Stage C: Symptomatic HFStructural heart disease with current or previous symptoms of HF.
      Stage D: Advanced HFMarked HF symptoms that interfere with daily life and with recurrent hospitalizations despite attempts to optimize GDMT.
      low asterisk For thresholds of cardiac structural, functional changes, elevated filling pressures, and biomarker elevations, refer to Appendix 1. CKD, chronic kidney disease; CVD, cardiovascular disease; GDMT, guideline-directed medical therapy; HF, heart failure.
      Recommendations for Patients at Risk for HF (Stage A: Primary Prevention)
      (Referenced studies that support the recommendations are summarized in the Online Data Supplements.)
      Tabled 1
      CORLOERecommendations
      1AIn patients with hypertension, blood pressure should be controlled in accordance with GDMT for hypertension to prevent symptomatic HF.
      • Wright Jr, JT
      • Williamson JD
      • et al.
      SPRINT Research Group
      A randomized trial of intensive versus standard blood-pressure control.
      ,
      • Beckett NS
      • Peters R
      • Fletcher AE
      • et al.
      Treatment of hypertension in patients 80 years of age or older.
      • Ettehad D
      • Emdin CA
      • Kiran A
      • et al.
      Blood pressure lowering for prevention of cardiovascular disease and death: a systematic review and meta-analysis.
      • Kostis JB
      • Davis BR
      • Cutler J
      • et al.
      Prevention of heart failure by antihypertensive drug treatment in older persons with isolated systolic hypertension. SHEP Cooperative Research Group.
      • Staessen JA
      • Fagard R
      • Thijs L
      • et al.
      the Systolic Hypertension in Europe (Syst-Eur) Trial Investigators. Randomised double-blind comparison of placebo and active treatment for older patients with isolated systolic hypertension.
      • Thomopoulos C
      • Parati G
      • Zanchetti A.
      Effects of blood pressure-lowering treatment. 6. Prevention of heart failure and new-onset heart failure: meta-analyses of randomized trials.
      • Upadhya B
      • Rocco M
      • Lewis CE
      • et al.
      Effect of intensive blood pressure treatment on heart failure events in the Systolic Blood Pressure Reduction Intervention Trial.
      • Levy D
      • Larson MG
      • Vasan RS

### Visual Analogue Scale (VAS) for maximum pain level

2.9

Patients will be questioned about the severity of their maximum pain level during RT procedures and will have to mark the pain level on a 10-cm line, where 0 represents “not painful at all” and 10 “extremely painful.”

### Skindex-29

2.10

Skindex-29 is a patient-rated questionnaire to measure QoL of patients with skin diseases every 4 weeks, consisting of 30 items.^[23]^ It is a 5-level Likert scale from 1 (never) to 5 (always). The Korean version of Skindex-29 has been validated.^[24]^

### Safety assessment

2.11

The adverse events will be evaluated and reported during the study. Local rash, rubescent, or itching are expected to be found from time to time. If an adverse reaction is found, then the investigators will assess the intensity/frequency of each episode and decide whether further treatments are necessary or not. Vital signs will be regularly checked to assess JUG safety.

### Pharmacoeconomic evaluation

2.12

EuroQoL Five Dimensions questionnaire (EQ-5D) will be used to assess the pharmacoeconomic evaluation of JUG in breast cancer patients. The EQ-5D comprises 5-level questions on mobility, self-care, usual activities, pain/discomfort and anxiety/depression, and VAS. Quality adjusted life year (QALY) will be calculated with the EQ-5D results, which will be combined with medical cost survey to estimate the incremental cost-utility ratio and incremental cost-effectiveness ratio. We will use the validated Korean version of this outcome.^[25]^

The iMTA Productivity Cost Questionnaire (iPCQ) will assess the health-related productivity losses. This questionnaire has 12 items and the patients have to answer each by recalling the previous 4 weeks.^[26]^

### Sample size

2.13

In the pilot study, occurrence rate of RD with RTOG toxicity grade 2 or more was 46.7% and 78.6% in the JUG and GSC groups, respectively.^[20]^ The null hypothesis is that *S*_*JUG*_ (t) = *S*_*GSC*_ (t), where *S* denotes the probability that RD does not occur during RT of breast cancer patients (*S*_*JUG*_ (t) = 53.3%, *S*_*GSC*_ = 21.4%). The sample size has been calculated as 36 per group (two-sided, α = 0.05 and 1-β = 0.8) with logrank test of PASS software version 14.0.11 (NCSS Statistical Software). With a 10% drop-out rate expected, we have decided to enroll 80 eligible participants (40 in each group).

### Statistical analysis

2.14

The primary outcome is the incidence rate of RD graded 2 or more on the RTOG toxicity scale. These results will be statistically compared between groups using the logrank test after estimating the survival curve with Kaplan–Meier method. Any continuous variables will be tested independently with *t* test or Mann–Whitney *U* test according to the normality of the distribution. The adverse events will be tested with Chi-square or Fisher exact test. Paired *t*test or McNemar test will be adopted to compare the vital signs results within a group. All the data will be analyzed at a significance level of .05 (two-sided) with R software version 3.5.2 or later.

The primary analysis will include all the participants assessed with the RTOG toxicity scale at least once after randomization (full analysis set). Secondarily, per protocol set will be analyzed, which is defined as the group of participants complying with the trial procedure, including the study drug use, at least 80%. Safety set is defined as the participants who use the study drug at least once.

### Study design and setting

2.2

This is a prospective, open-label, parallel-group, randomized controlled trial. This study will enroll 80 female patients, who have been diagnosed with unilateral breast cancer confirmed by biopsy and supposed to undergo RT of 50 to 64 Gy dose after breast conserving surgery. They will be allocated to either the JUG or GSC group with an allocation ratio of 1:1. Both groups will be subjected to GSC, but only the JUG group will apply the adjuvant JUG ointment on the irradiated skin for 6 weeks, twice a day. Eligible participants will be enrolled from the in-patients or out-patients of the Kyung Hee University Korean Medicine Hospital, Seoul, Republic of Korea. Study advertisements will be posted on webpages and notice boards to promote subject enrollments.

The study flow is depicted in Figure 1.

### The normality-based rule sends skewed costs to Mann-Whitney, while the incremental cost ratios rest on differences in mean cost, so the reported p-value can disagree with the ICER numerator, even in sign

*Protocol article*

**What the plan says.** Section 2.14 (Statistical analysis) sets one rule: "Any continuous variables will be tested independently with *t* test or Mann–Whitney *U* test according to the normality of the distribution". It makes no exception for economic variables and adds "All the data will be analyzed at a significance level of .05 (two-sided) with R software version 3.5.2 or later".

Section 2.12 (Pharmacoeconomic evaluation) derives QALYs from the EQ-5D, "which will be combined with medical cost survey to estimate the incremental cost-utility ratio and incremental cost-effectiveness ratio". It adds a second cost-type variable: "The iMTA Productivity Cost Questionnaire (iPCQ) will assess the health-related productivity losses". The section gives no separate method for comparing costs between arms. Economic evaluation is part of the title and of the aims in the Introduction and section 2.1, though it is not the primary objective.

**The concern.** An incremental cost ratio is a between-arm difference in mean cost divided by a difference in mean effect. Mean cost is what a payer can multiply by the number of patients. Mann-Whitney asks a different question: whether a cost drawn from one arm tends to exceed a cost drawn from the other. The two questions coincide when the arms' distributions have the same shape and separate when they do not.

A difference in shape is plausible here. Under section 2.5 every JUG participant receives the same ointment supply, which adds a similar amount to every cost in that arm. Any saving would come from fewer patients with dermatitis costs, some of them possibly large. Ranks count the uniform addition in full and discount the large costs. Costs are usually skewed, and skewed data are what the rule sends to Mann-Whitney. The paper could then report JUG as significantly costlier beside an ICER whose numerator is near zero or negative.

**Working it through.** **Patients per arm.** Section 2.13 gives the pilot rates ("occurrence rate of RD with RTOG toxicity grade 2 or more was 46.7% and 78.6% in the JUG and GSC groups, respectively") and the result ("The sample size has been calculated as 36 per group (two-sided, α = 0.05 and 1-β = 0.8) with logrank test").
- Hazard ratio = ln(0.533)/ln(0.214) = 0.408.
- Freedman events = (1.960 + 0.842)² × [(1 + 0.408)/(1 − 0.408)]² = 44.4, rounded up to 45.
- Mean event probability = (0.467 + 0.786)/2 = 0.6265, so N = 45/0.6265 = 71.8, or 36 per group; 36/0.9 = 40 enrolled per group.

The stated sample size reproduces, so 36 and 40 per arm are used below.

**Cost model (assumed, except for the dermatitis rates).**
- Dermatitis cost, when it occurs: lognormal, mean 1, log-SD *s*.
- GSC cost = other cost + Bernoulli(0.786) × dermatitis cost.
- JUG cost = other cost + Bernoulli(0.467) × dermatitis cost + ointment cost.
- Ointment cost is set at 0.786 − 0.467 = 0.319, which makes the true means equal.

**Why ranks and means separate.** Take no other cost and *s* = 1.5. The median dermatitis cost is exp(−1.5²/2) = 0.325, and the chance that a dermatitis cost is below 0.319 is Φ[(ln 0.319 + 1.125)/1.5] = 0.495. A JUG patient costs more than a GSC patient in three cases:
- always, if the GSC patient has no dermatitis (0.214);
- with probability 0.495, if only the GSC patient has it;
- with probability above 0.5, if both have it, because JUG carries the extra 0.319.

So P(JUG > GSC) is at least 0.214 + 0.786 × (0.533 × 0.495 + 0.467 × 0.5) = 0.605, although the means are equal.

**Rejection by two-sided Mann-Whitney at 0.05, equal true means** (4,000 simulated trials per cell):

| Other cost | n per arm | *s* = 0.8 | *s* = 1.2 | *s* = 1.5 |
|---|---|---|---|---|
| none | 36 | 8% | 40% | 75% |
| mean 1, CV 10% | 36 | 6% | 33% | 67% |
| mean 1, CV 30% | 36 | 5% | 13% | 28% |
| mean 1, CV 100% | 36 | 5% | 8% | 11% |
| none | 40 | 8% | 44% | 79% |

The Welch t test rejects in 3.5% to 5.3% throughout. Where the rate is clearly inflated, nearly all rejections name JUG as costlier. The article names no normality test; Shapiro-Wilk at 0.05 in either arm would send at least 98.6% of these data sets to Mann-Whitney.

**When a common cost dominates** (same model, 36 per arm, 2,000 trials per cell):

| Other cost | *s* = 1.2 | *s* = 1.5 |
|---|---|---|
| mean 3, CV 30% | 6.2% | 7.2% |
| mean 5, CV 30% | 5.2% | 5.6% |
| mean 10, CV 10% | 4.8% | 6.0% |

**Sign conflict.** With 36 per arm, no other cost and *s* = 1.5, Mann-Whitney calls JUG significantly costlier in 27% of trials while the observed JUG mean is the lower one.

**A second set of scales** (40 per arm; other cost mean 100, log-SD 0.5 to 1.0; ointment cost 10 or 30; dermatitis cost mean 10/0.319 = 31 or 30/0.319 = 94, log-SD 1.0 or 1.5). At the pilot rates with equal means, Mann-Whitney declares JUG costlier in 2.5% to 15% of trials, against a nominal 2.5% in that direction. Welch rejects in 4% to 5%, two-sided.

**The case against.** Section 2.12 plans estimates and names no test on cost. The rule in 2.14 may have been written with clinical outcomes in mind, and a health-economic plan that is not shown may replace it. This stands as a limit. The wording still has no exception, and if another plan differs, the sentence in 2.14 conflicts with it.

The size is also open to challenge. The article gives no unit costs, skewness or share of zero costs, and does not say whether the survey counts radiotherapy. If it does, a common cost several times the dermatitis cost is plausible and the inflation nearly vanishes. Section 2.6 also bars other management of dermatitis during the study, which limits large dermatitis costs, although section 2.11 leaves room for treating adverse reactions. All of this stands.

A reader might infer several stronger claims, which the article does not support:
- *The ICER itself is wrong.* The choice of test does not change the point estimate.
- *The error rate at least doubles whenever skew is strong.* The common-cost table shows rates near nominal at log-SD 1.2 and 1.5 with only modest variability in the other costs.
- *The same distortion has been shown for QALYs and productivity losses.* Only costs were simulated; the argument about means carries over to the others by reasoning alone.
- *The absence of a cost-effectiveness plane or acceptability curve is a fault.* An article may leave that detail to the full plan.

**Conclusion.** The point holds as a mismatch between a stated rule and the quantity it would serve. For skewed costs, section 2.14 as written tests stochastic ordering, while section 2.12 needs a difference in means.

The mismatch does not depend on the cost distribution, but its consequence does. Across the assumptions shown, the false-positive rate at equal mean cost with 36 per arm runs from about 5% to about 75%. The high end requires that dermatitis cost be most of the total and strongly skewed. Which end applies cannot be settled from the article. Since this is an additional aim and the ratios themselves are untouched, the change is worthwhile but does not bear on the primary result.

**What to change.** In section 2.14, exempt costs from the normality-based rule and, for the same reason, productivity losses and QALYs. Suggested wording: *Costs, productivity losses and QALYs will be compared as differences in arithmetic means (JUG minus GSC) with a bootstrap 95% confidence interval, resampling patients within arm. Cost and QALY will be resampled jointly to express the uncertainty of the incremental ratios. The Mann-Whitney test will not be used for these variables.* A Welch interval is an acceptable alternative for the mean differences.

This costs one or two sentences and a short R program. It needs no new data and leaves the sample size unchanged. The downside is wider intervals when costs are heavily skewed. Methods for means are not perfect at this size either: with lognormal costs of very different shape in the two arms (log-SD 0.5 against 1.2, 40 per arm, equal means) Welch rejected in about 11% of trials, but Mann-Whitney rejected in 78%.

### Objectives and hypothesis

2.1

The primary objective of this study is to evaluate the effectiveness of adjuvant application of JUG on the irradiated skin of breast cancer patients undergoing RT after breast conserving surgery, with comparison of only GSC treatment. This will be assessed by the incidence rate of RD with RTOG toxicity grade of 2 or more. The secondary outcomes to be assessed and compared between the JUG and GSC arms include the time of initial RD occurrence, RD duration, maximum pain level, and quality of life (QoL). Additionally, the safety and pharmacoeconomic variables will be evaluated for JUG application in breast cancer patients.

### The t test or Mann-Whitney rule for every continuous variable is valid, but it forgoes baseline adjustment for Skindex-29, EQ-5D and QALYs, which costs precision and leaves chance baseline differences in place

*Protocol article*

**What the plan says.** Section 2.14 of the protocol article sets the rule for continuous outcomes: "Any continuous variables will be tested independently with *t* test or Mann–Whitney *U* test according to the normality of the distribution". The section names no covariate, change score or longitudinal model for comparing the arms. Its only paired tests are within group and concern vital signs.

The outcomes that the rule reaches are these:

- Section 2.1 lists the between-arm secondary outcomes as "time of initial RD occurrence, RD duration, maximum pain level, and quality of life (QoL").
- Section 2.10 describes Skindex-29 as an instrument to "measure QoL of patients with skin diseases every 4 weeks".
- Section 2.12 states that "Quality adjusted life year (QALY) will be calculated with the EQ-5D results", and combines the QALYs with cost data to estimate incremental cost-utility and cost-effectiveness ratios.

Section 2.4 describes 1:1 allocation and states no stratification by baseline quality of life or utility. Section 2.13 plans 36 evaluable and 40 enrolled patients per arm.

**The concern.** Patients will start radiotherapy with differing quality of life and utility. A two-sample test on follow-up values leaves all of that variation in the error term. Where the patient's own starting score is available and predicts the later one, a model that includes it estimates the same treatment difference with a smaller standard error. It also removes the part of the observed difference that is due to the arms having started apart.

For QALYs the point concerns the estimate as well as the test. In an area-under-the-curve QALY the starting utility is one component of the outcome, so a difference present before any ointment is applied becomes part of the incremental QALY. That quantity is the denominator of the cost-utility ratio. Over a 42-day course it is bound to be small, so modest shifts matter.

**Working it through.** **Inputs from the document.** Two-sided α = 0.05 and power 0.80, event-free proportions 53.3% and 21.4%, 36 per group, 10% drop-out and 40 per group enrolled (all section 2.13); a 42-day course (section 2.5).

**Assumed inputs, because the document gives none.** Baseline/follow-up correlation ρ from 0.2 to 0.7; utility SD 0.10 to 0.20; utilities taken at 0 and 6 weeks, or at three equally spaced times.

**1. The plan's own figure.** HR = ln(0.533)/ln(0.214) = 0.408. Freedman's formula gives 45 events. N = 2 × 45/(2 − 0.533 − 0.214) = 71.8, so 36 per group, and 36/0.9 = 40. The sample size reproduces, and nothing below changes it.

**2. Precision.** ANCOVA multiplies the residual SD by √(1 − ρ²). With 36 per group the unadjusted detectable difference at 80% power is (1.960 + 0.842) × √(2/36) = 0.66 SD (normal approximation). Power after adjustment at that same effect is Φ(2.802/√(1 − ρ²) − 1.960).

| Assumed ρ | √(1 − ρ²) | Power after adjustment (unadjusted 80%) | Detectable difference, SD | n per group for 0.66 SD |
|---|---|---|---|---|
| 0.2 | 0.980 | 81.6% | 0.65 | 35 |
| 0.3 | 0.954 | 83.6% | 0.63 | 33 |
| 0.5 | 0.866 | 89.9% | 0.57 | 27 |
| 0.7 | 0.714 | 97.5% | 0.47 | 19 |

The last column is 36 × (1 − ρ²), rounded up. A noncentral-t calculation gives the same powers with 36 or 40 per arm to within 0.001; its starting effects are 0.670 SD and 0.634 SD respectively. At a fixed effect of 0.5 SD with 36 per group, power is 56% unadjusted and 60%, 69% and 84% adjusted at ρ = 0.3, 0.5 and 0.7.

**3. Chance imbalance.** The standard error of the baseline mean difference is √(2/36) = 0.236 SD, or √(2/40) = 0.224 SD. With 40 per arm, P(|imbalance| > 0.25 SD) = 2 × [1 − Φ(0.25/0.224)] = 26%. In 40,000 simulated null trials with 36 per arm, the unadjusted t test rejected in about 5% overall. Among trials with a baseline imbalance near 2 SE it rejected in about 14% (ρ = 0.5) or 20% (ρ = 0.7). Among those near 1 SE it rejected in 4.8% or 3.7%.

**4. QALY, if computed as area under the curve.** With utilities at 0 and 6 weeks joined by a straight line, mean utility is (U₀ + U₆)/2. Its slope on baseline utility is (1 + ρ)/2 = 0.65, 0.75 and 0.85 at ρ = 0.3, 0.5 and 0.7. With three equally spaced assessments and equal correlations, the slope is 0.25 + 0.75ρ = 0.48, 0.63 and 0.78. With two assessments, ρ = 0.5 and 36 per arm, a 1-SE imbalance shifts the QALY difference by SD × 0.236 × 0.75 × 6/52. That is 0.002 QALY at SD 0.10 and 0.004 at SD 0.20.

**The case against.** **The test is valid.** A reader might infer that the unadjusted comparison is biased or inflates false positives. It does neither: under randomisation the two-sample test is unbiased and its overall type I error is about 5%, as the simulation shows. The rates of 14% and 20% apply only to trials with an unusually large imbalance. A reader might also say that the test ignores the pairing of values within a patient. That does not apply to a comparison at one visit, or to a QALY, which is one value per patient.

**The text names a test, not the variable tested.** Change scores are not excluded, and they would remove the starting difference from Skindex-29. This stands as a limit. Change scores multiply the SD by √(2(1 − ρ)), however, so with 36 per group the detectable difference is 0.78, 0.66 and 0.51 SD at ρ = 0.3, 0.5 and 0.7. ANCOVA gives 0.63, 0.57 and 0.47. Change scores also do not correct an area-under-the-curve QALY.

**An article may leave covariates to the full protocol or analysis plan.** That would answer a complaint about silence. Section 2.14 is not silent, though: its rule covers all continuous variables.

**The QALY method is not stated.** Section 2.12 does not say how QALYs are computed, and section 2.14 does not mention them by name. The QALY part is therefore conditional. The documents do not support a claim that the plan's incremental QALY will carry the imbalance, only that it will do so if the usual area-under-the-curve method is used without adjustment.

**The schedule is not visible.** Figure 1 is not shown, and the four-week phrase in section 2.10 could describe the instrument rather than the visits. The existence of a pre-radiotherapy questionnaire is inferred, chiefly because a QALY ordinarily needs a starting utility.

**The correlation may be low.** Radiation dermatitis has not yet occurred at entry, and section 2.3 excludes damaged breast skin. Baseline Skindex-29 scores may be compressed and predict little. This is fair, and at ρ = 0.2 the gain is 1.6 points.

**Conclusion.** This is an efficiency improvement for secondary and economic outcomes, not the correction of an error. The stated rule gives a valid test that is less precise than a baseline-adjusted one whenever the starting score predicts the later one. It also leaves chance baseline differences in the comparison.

• et al.
      The progression from hypertension to congestive heart failure.
      • Butler J
      • Kalogeropoulos AP
      • Georgiopoulou VV
      • et al.
      Systolic blood pressure and incident heart failure in the elderly: the Cardiovascular Health Study and the Health, Ageing and Body Composition Study.
      1AIn patients with type 2 diabetes and either established cardiovascular disease or at high cardiovascular risk, SGLT2i should be used to prevent hospitalizations for HF.
      • Neal B
      • Perkovic V
      • Mahaffey KW
      • et al.
      Canagliflozin and cardiovascular and renal events in type 2 diabetes.
      • Wiviott SD
      • Raz I
      • Bonaca MP
      • et al.
      Dapagliflozin and cardiovascular outcomes in type 2 diabetes.
      • Zinman B
      • Wanner C
      • Lachin JM
      • et al.
      Empagliflozin, cardiovascular outcomes, and mortality in type 2 diabetes.
      1B-NRIn the general population, healthful lifestyle habits, such as regular physical activity, maintaining normal weight, healthful dietary patterns, and avoiding smoking, are helpful to reduce future risk of HF.
      • Del Gobbo LC
      • Kalantarian S
      • Imamura F
      • et al.
      Contribution of major lifestyle risk factors for incident heart failure in older adults: the Cardiovascular Health Study.
      • Wang Y
      • Tuomilehto J
      • Jousilahti P
      • et al.
      Lifestyle factors in relation to heart failure among Finnish men and women.
      • Young DR
      • Reynolds K
      • Sidell M
      • et al.
      Effects of physical activity and sedentary time on the risk of heart failure.
      • Hu G
      • Jousilahti P
      • Antikainen R
      • et al.
      Joint effects of physical activity, body mass index, waist circumference, and waist-to-hip ratio on the risk of heart failure.
      • Folsom AR
      • Shah AM
      • Lutsey PL
      • et al.
      American Heart Association's Life's Simple 7: avoiding heart failure and preserving cardiac structure and function.
      • Tektonidis TG
      • Åkesson A
      • Gigante B
      • et al.
      Adherence to a Mediterranean diet is associated with reduced risk of heart failure in men.
      • Levitan EB
      • Wolk A
      • Mittleman MA.
      Consistency with the DASH diet and incidence of heart failure.
      • Levitan EB
      • Wolk A
      • Mittleman MA.
      Relation of consistency with the dietary approaches to stop hypertension diet and incidence of heart failure in men aged 45 to 79 years.
      • Lara KM
      • Levitan EB
      • Gutierrez OM
      • et al.
      Dietary patterns and incident heart failure in U.S. adults without known coronary disease.